It's only been just over a week since David Bowie's passing and his legions of fans aren't done mourning him yet. However, the biggest tribute of all (and believe me, there have been a lot of truly touching gestures) might have been when New York City officially made Jan. 20 David Bowie Day. According to a statement on the late-musician's official Facebook page, at the last performance of Lazuras on Wednesday night (an off-Broadway play co-written by Bowie and starring Dexter's Michael C. Hall), NYC Mayor Bill de Blasio was scheduled to read a proclamation stating that the day had been officially set aside in the Bowie's honor.
It was a wonderful move, but The Big Apple isn't the only city in recent days to honor the musician with an eponymous holiday. Chicago, for example, declared its own David Bowie Day back on Sept. 23, 2014, a little over a year before his death due to cancer in early January 2016.
Bowie's official Facebook page also announced this week that his album had hit the number one spot on iTunes in 69 countries, and that sales of his most recent album, Blackstar, released just prior to his death, had reached number one in the United States, as well as in most of Europe, Australia, and New Zealand.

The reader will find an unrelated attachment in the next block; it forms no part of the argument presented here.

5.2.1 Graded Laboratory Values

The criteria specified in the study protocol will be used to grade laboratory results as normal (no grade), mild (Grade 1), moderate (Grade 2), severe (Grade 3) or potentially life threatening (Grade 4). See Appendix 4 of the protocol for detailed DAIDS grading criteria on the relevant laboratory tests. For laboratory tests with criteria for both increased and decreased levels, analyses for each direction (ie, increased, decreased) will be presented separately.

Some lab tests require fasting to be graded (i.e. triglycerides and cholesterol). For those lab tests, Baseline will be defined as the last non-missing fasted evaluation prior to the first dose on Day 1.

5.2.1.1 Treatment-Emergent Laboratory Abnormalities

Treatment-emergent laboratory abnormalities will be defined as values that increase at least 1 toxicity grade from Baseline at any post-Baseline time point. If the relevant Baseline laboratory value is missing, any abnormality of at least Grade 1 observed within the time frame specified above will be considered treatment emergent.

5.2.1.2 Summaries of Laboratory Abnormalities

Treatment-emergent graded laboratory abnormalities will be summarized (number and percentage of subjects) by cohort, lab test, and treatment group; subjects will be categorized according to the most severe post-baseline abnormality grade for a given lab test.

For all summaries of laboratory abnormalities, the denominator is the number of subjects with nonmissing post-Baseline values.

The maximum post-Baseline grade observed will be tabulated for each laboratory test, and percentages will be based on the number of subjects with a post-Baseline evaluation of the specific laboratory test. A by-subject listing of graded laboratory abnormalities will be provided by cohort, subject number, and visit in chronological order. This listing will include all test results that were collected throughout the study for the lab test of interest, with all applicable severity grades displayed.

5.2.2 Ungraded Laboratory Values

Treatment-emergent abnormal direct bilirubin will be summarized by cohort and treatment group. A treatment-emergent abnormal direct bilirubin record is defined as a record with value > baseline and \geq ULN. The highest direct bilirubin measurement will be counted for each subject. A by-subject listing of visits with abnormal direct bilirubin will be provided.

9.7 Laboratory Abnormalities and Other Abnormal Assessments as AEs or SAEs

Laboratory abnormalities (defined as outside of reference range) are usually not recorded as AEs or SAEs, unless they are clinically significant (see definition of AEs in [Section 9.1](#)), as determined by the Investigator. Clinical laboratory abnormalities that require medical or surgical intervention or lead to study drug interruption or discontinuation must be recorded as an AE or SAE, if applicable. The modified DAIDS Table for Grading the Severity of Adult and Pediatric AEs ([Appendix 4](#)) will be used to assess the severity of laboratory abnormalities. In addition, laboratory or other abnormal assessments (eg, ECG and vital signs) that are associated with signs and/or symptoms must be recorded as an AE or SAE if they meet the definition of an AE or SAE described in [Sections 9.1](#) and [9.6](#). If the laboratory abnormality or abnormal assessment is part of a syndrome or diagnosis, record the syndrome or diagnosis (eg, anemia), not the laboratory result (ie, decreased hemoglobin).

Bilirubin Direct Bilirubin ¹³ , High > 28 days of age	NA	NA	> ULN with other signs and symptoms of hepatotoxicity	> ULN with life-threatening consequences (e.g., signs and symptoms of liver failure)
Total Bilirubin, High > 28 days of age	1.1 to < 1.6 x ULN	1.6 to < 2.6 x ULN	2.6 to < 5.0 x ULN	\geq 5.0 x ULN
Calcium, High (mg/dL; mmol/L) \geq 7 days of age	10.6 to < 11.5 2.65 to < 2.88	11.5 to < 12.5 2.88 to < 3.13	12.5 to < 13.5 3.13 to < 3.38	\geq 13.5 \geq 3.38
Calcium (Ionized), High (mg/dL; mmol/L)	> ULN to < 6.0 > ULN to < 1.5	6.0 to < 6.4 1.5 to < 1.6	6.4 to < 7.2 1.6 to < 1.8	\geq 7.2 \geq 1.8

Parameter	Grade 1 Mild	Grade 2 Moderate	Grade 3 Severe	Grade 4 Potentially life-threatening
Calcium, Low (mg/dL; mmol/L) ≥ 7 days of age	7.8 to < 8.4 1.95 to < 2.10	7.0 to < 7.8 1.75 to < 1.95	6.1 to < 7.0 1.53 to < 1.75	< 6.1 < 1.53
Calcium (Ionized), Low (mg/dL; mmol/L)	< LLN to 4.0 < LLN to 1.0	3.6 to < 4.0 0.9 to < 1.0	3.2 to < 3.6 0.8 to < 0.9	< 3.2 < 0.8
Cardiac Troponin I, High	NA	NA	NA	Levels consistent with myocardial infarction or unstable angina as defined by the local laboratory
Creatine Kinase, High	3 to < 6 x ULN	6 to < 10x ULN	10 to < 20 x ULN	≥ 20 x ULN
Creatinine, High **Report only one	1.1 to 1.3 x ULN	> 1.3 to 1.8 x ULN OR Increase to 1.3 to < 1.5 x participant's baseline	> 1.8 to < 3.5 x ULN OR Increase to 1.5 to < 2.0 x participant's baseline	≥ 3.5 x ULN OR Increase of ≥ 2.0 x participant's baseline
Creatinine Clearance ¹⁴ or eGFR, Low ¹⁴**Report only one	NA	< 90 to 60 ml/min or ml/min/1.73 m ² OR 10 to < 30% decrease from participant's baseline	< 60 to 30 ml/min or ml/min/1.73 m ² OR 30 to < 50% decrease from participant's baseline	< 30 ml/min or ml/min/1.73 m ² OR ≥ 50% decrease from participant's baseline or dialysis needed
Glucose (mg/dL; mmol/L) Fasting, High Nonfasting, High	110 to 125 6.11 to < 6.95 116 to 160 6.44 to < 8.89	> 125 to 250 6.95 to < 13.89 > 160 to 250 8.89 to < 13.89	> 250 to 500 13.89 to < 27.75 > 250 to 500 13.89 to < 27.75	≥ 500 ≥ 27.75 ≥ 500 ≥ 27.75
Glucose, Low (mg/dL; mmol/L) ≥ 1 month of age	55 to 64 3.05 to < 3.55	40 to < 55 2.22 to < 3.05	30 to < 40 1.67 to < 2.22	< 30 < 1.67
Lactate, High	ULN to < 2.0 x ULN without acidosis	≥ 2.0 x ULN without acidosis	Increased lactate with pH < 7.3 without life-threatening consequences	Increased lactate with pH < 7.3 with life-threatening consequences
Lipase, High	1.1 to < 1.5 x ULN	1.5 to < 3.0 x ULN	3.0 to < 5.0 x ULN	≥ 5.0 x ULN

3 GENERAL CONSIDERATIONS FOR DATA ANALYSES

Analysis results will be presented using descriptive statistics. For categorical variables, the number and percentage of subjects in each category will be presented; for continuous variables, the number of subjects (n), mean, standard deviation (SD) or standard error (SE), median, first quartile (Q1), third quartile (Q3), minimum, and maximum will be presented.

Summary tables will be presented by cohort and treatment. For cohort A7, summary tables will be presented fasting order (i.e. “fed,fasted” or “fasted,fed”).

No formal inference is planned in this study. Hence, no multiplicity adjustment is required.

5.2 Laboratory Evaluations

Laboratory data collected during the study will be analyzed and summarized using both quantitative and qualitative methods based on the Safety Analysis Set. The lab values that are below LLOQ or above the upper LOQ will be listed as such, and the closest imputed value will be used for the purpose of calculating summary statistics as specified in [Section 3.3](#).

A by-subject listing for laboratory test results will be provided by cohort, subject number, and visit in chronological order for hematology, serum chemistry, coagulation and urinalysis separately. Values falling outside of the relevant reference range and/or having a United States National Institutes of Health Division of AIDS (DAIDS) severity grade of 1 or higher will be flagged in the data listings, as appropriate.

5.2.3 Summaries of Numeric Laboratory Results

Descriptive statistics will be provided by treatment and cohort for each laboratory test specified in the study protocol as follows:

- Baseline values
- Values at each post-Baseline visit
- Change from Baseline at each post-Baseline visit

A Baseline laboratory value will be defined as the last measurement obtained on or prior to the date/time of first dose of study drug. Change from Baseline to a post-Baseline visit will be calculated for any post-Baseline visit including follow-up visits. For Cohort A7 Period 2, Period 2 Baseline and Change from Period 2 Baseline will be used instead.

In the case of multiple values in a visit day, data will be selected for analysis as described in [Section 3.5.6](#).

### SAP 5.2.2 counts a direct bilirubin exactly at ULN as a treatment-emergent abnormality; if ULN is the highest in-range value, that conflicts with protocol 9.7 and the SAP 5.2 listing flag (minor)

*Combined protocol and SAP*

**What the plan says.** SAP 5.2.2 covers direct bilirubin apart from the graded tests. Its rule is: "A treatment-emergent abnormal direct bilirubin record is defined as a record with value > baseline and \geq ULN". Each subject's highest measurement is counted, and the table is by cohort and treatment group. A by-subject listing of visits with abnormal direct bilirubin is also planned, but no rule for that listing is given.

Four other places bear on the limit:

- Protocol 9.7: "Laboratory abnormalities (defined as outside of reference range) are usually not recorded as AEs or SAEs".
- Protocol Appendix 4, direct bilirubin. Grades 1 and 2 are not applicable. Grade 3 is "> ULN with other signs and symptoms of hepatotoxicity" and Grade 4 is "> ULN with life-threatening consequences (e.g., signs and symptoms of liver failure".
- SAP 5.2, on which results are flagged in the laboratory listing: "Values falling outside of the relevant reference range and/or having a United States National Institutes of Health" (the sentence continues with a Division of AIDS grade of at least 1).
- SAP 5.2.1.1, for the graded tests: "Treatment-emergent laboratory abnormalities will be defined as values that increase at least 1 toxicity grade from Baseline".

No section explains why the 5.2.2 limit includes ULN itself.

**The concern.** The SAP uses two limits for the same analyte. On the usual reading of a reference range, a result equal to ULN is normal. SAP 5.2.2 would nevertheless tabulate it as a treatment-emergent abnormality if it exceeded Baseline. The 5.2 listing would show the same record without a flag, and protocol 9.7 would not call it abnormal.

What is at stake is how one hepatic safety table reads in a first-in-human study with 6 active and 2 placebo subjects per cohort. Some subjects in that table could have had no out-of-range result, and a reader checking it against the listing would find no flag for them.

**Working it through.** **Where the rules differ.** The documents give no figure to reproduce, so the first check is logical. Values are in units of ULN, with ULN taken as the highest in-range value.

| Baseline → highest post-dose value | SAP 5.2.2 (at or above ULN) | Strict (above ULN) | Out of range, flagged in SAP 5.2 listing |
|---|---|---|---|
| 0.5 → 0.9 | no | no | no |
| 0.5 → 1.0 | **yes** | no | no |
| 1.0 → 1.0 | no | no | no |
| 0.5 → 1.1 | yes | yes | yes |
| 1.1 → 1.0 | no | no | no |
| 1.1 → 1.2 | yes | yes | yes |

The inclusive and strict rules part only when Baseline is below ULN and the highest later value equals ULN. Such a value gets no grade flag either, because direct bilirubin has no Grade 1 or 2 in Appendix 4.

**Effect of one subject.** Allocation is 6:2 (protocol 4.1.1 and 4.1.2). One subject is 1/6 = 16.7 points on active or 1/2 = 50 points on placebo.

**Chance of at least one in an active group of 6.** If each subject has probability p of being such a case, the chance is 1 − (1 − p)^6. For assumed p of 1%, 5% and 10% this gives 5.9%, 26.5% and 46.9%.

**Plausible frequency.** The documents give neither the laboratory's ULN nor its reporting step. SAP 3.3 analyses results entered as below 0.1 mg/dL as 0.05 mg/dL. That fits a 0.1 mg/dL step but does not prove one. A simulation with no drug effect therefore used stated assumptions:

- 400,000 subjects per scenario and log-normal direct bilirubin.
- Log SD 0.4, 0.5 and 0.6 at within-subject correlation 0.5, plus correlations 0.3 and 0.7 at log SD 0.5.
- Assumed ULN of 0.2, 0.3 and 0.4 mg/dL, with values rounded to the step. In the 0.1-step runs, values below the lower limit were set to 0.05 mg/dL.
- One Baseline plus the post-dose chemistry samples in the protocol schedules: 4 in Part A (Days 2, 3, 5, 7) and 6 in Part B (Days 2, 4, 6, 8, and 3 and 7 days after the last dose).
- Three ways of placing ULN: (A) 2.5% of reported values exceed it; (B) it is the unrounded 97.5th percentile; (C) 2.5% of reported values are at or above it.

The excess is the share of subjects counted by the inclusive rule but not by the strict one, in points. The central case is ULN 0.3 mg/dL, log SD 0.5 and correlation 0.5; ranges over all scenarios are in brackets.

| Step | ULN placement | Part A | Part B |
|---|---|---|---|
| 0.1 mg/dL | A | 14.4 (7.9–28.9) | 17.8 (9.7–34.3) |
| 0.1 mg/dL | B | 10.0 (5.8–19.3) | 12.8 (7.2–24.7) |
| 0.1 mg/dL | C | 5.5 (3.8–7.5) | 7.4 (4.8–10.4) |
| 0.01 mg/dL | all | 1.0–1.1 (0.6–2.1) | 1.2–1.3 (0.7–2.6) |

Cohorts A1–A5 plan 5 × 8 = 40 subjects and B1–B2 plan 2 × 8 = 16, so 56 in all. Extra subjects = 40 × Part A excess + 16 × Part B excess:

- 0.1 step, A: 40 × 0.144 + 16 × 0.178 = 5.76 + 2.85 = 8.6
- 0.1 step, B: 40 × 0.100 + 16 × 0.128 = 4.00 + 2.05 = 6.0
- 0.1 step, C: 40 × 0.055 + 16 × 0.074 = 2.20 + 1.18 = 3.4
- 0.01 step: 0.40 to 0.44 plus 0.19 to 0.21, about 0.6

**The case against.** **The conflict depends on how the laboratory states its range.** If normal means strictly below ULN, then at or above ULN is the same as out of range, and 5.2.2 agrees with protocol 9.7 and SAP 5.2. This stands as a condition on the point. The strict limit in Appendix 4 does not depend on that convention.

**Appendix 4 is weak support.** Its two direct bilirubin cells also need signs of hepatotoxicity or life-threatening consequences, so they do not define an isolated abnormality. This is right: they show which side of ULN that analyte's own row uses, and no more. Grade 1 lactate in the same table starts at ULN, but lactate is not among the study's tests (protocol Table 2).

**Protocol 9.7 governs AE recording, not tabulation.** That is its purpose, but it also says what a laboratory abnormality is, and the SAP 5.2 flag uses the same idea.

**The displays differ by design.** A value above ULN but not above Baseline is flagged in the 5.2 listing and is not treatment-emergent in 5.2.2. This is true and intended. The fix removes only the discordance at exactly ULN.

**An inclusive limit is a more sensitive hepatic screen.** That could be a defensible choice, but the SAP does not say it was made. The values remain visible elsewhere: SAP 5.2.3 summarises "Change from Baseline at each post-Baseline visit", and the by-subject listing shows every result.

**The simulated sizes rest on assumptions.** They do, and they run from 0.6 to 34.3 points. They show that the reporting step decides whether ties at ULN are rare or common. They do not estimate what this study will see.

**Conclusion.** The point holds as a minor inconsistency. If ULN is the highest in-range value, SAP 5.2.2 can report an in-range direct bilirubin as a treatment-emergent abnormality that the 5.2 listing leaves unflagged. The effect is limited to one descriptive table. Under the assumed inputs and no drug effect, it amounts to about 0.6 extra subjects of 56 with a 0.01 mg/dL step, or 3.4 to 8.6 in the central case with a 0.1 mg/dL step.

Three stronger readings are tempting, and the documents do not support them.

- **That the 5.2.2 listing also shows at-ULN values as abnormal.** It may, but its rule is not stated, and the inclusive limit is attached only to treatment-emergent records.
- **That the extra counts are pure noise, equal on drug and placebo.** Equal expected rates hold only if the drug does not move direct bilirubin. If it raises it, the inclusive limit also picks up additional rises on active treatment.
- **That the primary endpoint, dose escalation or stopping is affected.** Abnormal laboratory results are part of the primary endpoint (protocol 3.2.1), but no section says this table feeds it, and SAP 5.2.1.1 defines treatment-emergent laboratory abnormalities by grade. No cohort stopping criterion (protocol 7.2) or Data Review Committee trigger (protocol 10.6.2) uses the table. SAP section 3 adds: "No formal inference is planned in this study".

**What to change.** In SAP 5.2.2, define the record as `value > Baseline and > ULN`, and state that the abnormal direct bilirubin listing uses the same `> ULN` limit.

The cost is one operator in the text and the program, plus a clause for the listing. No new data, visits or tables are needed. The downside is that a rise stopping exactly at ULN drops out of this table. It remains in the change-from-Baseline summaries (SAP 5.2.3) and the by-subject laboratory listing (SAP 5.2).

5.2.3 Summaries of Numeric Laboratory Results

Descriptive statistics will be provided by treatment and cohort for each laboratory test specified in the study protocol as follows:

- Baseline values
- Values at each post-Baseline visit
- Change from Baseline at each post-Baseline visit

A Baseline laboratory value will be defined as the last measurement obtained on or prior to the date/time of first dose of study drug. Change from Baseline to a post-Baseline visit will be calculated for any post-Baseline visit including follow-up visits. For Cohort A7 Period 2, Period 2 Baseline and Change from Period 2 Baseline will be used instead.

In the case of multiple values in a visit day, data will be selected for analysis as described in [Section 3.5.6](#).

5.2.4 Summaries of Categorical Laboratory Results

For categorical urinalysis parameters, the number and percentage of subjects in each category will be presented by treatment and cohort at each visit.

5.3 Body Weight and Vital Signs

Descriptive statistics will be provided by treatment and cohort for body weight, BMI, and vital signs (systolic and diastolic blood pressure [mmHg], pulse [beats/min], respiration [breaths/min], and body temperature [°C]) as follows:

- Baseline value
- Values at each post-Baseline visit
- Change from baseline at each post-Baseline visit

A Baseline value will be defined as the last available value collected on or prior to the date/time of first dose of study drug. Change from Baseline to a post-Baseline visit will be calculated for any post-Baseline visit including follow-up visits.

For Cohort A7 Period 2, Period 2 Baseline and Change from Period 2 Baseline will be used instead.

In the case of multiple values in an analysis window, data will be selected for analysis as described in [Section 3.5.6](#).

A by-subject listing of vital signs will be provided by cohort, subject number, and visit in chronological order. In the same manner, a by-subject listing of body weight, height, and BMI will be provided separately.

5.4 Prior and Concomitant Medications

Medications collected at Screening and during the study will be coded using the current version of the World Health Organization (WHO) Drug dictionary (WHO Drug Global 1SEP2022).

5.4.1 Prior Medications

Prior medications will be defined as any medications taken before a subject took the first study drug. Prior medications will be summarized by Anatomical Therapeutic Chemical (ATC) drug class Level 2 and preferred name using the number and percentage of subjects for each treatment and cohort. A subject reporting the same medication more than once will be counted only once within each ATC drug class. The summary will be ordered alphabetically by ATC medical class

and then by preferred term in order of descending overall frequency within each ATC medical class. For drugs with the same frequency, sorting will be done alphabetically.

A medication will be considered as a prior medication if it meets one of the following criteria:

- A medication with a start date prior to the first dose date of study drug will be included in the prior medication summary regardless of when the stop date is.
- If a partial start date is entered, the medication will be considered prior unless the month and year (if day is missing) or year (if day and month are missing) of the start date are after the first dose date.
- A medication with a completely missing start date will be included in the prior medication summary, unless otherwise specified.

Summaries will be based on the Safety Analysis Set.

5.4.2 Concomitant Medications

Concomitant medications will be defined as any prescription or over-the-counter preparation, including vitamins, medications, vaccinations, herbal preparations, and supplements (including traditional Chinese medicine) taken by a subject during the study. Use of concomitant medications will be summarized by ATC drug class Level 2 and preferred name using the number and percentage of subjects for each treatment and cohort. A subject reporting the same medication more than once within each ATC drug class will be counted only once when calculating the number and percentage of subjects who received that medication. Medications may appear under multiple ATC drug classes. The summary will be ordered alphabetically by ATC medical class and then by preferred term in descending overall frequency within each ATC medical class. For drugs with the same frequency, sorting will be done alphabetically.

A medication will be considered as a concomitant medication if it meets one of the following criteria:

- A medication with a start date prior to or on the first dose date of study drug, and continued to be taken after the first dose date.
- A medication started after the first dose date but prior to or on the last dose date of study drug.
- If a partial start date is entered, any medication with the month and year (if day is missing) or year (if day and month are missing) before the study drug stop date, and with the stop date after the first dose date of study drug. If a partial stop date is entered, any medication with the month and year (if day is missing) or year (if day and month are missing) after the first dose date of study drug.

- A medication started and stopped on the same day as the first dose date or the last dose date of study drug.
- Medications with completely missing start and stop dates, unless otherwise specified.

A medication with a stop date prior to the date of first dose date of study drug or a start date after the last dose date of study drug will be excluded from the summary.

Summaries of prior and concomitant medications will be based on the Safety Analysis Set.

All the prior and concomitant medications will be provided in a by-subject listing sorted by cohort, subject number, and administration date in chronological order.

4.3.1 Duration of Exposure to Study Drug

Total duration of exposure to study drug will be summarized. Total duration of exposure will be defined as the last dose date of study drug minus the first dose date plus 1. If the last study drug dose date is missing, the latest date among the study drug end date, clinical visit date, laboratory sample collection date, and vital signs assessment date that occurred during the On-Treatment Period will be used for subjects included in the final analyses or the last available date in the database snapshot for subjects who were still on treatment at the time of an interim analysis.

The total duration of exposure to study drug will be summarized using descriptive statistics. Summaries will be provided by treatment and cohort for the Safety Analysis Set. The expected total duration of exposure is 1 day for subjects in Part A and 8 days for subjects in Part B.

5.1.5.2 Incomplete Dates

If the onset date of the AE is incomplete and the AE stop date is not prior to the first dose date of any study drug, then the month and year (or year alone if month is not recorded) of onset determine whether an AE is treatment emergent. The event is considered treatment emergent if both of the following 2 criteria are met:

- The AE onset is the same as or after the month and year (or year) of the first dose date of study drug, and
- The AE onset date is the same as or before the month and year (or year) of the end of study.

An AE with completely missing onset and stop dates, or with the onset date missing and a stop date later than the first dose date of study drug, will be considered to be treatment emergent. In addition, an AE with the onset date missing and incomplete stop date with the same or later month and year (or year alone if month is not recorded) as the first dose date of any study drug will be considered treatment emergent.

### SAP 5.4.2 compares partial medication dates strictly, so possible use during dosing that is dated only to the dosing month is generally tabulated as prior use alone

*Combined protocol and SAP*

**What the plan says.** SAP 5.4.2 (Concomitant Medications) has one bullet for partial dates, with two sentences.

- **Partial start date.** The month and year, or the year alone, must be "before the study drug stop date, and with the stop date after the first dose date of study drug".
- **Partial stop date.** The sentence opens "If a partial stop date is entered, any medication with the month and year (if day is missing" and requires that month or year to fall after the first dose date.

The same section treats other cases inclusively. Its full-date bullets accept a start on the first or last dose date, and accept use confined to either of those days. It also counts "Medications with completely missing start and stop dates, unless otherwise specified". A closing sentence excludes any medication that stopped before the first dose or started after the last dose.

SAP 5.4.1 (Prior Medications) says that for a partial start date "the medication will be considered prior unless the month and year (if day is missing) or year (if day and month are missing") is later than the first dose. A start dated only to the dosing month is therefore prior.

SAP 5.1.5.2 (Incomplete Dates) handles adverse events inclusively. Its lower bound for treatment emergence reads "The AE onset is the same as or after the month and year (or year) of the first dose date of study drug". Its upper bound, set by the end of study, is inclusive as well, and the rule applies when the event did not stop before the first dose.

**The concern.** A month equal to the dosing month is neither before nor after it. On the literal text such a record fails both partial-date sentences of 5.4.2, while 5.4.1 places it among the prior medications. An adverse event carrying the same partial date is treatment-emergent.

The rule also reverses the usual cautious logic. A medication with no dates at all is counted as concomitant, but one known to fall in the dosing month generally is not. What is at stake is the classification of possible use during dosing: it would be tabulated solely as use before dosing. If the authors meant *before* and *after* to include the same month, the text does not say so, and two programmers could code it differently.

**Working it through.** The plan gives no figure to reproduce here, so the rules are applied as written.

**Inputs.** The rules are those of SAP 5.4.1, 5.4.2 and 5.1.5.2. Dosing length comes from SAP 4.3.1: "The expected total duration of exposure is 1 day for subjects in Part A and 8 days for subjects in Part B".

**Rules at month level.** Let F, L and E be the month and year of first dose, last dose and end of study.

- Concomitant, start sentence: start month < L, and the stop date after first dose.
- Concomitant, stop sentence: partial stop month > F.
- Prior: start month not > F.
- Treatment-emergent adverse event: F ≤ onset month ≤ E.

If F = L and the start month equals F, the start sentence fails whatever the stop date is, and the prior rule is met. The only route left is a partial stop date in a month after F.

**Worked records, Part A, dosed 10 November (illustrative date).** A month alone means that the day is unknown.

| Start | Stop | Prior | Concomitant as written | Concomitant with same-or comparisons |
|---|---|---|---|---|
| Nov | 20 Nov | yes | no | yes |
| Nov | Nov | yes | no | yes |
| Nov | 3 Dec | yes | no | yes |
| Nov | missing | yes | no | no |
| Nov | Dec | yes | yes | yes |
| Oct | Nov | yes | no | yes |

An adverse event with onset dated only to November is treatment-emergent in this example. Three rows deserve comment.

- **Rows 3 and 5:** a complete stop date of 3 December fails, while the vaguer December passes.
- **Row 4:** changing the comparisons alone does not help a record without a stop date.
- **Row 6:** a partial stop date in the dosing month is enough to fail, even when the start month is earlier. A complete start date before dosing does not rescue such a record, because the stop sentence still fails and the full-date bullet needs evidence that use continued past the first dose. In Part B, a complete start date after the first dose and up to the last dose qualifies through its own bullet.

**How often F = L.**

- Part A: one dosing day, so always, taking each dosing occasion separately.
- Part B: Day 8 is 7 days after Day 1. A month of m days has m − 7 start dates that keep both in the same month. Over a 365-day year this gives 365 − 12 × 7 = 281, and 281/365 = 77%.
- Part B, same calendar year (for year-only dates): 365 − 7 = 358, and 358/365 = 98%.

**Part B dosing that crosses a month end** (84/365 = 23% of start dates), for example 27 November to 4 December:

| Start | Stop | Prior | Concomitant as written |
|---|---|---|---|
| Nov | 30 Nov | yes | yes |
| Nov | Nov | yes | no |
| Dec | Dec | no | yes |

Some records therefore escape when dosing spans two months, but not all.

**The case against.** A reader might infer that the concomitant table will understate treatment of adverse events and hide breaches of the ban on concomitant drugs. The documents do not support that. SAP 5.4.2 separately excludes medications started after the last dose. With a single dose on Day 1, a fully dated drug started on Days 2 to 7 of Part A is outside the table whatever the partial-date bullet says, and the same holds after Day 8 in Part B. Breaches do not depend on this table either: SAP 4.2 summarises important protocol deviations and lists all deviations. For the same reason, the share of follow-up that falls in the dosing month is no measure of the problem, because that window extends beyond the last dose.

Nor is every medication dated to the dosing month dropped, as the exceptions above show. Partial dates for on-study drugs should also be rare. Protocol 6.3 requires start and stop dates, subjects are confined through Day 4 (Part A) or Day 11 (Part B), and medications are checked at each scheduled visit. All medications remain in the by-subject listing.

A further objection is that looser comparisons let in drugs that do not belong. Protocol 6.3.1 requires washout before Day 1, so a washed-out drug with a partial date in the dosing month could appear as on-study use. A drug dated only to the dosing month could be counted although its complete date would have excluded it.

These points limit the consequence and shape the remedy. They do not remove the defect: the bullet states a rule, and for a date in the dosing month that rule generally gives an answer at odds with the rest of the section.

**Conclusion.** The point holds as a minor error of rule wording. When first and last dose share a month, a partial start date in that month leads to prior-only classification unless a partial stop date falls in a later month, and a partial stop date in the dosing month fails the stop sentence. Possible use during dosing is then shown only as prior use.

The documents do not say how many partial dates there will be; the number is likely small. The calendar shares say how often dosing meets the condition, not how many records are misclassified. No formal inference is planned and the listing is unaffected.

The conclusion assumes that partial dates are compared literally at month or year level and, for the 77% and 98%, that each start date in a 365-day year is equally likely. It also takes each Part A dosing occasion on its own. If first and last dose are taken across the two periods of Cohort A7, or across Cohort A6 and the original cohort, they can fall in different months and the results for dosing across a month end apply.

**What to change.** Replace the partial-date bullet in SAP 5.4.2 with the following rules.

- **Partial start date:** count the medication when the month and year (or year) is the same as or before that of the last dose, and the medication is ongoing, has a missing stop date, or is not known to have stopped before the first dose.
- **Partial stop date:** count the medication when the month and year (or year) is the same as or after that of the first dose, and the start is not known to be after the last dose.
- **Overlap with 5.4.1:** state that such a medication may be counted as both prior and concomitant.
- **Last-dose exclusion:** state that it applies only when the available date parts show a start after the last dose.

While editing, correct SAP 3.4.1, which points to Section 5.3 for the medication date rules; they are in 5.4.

The memorial on Wednesday night, along with other memorials throughout the city over the past week, are a testament to how important he was to New York City. The city too held a special place in Bowie's life, as he lived in the buzzing metropolis for the greater part of his career, even reportedly calling himself a New Yorker at heart. This past weekend, The New York Times ran a column about Bowie's life as a New Yorker, recounting how he was able to escape (if you ever can, really) fame in the big city, and noting that, like all New Yorkers, he had a long list of favorite haunts near his home and often enjoyed walking empty Sunday morning streets in Chinatown.
Across the city for the past week, fans have been gathering in front of his home on Lafayette and Houston Streets in Manhattan's SoHo neighborhood to pay tribute to him.
New Yorkers famously love to complain about their hometown, but Bowie was openly fond loving NYC. "I can't imagine living anywhere else," he said in a 2003 interview with BeliefNet. "We've been here now, my wife and I, for 10 years."
Bowie's love of the city constantly surprised him, he added. "It's amazing," he said. "I am a New Yorker. It's strange; I never thought I would be."
Bowie's life and his work were bigger than just one city, of course, but it's clear that the city was important to him. New Yorkers aren't exactly known for their sentimentality, but honoring Bowie with a day all his own is a sweet and fitting way for his adopted hometown to say that they loved him back.
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